CCL3L1 and CCR5 influence cell-mediated immunity and affect HIV-AIDS pathogenesis via viral entry-independent mechanisms

Matthew J. Dolan, Hemant Kulkarni, Jose F. Camargo, Weijing He, Alison Smith, Juan Manuel Anaya, Toshiyuki Miura, Frederick M. Hecht, Manju Mamtani, Florencia Pereyra, Vincent Marconi, Andrea Mangano, Luisa Sen, Rosa Bologna, Robert A. Clark, Stephanie A. Anderson, Judith Delmar, Robert J. O'Connell, Andrew Lloyd, Jeffrey MartinSeema S. Ahuja, Brian K. Agan, Bruce D. Walker, Steven G. Deeks, Sunil K. Ahuja

Resultado de la investigación: Contribución a una revistaArtículorevisión exhaustiva

142 Citas (Scopus)

Resumen

Although host defense against human immunodeficiency virus 1 (HIV-1) relies mainly on cell-mediated immunity (CMI), the determinants of CMI in humans are poorly understood. Here we demonstrate that variations in the genes encoding the chemokine CCL3L1 and HIV coreceptor CCR5 influence CMI in both healthy and HIV-infected individuals. CCL3L1-CCR5 genotypes associated with altered CMI in healthy subjects were similar to those that influence the risk of HIV transmission, viral burden and disease progression. However, CCL3L1-CCR5 genotypes also modify HIV clinical course independently of their effects on viral load and CMI. These results identify CCL3L1 and CCR5 as major determinants of CMI and demonstrate that these host factors influence HIV pathogenesis through their effects on both CMI and other viral entry-independent mechanisms.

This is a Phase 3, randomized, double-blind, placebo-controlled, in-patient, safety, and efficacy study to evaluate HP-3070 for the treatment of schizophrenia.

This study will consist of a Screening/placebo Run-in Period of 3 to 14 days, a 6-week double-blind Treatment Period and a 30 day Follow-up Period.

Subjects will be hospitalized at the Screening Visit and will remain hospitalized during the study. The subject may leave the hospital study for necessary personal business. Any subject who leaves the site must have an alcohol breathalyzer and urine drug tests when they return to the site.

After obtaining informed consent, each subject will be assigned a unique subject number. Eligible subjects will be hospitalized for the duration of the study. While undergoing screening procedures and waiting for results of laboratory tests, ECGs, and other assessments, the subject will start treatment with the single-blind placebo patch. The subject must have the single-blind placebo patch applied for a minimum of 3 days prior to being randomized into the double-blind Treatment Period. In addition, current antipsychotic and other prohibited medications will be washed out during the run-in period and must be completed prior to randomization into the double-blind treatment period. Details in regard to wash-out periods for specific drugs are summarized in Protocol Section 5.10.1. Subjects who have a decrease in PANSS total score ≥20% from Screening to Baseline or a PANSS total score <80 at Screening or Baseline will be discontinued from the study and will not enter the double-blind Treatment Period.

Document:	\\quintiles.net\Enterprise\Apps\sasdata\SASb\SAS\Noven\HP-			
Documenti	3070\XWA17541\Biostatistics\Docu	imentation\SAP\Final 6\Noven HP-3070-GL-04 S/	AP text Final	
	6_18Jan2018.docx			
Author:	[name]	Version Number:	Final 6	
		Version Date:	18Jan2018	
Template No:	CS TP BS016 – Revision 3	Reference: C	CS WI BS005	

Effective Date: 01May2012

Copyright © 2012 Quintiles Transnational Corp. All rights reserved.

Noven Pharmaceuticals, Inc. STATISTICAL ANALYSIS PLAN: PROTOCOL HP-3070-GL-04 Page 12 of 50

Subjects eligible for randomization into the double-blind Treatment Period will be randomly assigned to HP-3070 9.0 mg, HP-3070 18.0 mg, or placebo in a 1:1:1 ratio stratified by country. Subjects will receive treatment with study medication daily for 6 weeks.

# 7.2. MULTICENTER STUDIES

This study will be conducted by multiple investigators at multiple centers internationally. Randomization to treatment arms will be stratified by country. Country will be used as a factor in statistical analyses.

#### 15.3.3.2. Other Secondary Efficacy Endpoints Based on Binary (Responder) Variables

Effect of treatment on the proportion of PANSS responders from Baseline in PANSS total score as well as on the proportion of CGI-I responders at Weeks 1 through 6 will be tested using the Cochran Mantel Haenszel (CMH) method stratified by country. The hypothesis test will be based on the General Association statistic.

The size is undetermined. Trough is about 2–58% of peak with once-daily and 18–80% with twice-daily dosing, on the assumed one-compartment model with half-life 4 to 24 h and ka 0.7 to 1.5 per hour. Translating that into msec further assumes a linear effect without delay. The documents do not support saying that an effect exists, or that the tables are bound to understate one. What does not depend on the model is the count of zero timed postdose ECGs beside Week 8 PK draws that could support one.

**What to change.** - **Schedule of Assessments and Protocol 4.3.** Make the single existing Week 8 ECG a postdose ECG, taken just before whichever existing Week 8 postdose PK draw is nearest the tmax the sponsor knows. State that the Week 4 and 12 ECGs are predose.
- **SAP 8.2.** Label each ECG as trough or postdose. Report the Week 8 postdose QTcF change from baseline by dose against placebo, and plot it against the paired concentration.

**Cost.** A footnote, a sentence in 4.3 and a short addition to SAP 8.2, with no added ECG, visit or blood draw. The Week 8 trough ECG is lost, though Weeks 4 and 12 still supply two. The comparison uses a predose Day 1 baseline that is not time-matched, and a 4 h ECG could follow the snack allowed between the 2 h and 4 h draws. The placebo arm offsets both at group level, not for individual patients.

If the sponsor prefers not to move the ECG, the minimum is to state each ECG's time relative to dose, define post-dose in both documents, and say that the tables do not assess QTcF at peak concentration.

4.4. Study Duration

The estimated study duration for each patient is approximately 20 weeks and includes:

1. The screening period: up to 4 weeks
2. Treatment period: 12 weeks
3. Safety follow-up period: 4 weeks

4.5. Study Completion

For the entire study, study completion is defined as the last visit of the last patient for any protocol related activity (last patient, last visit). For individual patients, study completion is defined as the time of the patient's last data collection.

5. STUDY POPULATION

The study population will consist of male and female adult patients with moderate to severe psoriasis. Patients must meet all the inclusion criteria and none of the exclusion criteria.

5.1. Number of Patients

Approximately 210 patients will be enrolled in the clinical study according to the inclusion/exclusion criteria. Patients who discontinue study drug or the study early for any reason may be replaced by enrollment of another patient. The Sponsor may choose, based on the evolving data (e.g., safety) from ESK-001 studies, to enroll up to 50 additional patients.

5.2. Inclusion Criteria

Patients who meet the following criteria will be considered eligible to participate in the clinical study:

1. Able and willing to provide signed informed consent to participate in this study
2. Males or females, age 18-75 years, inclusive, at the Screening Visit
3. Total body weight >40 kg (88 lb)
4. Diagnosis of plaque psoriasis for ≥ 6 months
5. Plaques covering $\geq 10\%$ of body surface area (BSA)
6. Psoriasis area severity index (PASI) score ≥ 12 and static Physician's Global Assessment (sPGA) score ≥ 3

Idioma originalInglés estadounidense
Páginas (desde-hasta)1324-1336
Número de páginas13
PublicaciónNature Immunology
Volumen8
N.º12
DOI
EstadoPublicada - dic 2007

All Science Journal Classification (ASJC) codes

  • Inmulogía y alergología
  • Inmunología

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